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Napier & Son

From Academic Kids

Napier & Son were a British engine manufacturer and one the most important aircraft engine manufacturers in the early to mid 20th Century. Their post-World War I Lion was the most powerful engine in the world for some time in the 1920s and into the 1930s, and their Sabre design of the early 1940s holds the title for the most powerful piston aircraft engine produced to this day, delivering 3,500 horsepower (2,600 kW) in its later versions.

History

David Napier and son James founded the company in 1848, and made a wide variety of products including steam-powered printing presses and a centrifuge for sugar manufacturing. After his father's death in 1873, James Napier specialised in beautifully-crafted precision machinery for making coins.

His son Montague Napier inherited the business in 1895 and switched to making motor cars, high-performance luxury cars in particular. Napiers made the first ever six cylinder car, many winning races, and expanded into marine engines as well. Their 1905 boat Napier II set the world marine speed record over a mile at almost 30 knots (56 km/h).

Early in World War I, Napier were contracted to build engines from other companies designs: initially a Royal Aircraft Factory model and then Sunbeams. Both proved to be rather unreliable, and in 1916 Napier decided to design their own instead, an effort that led to the superb W-block 12-cylinder Lion. The Lion was a best-seller for the company, and they eventually abandoned all other products.

In the 1930s the introduction of much larger and more powerful engines from other companies suddenly ended sales of the Lion. Napier quickly started work on newer designs, leading to the 16 cylinder Rapier and the 24 cylinder Dagger, both air-cooled H-block designs. Neither proved very reliable, due to poor cooling of the rearmost cylinders, and even the Dagger's 1,000 hp (750 kW) was already smaller than contemporary designs when it shipped.

Starting from scratch, the Napiers decided to use the new sleeve valve design in a much larger H-block 24-cylinder engine, soon to be known as the Sabre. The engine was very advanced and proved to be difficult to adapt to assembly line efforts, so while the engine was ready for production in 1940, it wasn't until 1944 what production versions were considered reliable. At that point efforts were made to improve it, leading eventually to the Sabre VII delivering 3,500 hp (2,600 kW), making it the most powerful engine in the world, from an engine much smaller than its competition.

Napier also worked on diesel aircraft engines. In the 1930s they licensed the Junkers Jumo 204 for production in England, which they called the Culverin. They also planned on producing a smaller version of the same basic design as the Cutlass, but work on both was cancelled at the outbreak of World War II.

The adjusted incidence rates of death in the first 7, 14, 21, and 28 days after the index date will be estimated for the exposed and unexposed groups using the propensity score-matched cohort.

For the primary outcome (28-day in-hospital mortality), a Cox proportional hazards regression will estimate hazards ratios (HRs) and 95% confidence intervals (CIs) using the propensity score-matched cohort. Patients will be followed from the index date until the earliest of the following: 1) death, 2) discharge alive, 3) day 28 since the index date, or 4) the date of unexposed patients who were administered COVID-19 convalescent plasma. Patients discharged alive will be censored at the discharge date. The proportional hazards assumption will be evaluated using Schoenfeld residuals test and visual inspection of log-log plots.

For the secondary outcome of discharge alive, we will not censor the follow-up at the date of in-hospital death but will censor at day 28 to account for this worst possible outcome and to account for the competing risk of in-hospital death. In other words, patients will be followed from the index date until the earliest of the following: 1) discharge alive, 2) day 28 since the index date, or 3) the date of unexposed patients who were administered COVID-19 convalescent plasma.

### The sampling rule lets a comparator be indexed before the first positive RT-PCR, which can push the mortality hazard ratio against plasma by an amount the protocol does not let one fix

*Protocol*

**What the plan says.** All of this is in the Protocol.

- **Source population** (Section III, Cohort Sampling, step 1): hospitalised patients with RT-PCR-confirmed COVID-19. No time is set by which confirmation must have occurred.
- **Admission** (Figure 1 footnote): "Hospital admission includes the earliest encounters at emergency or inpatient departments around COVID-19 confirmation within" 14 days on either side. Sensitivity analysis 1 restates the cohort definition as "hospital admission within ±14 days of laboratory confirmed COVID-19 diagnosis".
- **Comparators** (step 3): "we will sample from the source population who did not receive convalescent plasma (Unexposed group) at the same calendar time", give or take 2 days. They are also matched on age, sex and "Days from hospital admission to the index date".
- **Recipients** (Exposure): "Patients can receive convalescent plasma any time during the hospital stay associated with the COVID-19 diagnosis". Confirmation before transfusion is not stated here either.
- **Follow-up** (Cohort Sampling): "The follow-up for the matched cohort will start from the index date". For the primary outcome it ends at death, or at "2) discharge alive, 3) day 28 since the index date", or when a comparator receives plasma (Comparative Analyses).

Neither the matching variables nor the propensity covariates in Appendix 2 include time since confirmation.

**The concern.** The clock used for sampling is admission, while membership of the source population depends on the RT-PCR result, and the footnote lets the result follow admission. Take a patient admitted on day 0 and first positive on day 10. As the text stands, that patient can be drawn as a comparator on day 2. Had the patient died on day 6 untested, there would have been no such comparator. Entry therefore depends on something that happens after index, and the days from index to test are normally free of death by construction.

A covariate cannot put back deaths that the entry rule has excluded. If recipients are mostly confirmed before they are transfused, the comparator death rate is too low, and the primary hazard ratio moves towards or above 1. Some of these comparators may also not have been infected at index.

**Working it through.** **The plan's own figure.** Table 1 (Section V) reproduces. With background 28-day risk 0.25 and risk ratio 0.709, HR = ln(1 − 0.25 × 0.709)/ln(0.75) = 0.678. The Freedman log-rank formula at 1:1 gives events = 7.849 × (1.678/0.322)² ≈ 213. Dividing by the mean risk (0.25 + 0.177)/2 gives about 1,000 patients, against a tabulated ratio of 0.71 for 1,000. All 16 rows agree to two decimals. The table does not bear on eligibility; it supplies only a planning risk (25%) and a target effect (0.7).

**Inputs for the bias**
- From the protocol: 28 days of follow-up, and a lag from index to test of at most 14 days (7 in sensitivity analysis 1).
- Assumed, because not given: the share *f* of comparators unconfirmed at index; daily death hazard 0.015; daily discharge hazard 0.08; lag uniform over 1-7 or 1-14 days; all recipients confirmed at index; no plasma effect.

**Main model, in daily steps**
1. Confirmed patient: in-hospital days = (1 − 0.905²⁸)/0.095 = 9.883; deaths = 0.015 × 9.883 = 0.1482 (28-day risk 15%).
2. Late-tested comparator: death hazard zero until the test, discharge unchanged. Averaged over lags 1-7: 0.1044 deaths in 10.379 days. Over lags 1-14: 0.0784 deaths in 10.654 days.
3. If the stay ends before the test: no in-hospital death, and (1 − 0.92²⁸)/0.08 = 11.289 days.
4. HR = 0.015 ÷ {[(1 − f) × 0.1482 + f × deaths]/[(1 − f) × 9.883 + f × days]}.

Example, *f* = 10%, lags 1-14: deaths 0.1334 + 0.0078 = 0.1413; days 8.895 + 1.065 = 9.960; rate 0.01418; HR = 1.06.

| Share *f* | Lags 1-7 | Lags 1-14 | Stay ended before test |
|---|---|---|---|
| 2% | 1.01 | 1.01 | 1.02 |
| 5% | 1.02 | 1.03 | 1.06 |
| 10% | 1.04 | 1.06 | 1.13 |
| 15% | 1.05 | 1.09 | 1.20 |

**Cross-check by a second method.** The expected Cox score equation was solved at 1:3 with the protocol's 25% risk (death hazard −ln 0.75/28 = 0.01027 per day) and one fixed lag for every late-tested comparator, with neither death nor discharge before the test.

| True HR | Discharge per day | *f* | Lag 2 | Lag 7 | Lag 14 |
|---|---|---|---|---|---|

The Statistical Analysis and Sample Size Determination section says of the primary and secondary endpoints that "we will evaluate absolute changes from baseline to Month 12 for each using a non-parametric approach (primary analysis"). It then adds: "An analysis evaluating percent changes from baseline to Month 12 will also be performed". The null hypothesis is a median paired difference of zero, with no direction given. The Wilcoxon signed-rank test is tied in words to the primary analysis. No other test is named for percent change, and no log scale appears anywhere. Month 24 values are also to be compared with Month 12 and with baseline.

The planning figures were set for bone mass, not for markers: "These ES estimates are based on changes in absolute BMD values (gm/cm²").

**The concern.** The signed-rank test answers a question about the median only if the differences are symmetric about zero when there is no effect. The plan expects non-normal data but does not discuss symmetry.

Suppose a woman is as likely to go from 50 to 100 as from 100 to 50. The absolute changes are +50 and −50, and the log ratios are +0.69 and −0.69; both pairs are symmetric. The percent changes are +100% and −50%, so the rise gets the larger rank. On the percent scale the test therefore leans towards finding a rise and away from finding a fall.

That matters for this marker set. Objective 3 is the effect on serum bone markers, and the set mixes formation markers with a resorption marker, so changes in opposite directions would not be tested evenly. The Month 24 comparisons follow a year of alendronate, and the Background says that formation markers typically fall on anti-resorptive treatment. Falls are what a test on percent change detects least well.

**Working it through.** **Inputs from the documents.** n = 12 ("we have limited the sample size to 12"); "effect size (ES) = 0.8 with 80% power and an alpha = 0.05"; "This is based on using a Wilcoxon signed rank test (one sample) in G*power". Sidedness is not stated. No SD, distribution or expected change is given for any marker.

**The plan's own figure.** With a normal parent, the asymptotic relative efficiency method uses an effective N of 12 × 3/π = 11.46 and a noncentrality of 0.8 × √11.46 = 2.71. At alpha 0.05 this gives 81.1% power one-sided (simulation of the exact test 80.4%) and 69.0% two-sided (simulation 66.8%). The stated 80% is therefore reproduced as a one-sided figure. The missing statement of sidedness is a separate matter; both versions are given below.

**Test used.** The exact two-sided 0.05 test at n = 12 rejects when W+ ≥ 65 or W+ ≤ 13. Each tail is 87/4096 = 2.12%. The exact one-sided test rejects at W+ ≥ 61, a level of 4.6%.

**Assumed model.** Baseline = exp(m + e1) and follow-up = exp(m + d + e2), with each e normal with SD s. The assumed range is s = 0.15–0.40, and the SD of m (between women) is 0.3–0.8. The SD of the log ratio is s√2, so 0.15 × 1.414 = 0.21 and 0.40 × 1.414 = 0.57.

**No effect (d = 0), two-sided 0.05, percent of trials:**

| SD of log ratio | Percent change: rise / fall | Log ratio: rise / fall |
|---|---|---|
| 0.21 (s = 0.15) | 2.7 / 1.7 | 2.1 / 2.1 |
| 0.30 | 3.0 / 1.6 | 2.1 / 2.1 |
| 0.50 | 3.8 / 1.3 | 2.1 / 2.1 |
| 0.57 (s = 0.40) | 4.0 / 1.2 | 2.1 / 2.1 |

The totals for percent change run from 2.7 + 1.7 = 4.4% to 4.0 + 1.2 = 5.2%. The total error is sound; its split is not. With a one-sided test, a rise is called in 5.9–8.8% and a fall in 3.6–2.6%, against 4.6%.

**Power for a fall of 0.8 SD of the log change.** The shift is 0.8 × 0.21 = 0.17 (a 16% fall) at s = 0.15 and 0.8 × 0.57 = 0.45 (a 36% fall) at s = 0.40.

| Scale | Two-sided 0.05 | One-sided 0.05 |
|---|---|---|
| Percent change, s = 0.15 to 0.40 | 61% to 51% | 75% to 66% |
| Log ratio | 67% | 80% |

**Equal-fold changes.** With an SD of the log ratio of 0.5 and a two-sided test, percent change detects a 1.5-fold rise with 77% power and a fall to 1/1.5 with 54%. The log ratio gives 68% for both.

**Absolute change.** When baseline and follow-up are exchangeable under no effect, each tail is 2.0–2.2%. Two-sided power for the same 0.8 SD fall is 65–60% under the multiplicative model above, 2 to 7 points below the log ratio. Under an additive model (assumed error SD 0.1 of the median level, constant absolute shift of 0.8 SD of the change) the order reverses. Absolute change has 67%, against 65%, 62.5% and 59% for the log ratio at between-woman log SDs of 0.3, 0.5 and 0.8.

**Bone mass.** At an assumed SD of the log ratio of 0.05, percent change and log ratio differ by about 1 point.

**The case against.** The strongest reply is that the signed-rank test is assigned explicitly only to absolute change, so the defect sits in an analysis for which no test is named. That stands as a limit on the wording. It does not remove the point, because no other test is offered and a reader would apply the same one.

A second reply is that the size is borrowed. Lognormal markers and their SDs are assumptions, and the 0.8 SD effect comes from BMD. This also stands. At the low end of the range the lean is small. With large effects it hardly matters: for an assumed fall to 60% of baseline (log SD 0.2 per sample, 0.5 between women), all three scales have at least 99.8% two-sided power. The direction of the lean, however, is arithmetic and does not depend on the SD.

Napier developed a marine engine from the Lion aero engine, the petrol-driven Sea Lion, which could deliver 500 hp and were used in the "Whaleback" Air Sea Rescue Launches.

During the war (1944) Napier were asked by the Royal Navy to supply a diesel engine for use in their patrol boats, but the Culverin's 720 hp (537 kW) was not nearly enough for their needs. Napier then designed the Deltic, essentially three Culverins arranged in a large triangle (deltoid). Considered one of the most complex engine designs of its day, the Deltic was nevertheless very reliable, and was taken into service after the war as a locomotive powerplant (in British Rail's Class 55) in addition to the torpedo boats, minesweepers and other small naval vessels for which it was designed.

Last of the great Napier engines was the Nomad, a "turbo-compound" design that combined a diesel engine with a turbine to recover energy otherwise lost in the exhaust. The advantage to this "odd" design was fuel economy, it had the best specific fuel consumption of any aircraft engine built, even to this day. However even better fuel economy could be had by flying a normal jet engine at much higher altitudes, while existing designs filled the "low end" of the market fairly well. The Nomad was largely ignored by the market, and eventually cancelled.

Along with every other engine company in the post-war era, Napier turned to jet engine designs. Deciding to attack the only market not yet wrapped up by the larger vendors, Napier started the design of a number of turboprop designs which saw some use, notably in helicopters. Their first design, the Napier Naiad and Double Naiad were intended for various Royal Navy Fleet Air Arm designs, but saw no use in the end. Smaller models, the 3,000hp-class Napier Eland and 1,500hp-class Napier Gazelle did somewhat better, notably the Gazelle which powered several models of the popular Westland Wessex helicopter.

Today Napier is no longer in the engine business, with the ending of the Deltic sales in the 1960s they had no new modern designs to offer. They continue on today as a primary supplier of turbochargers, which can be found on many engines.


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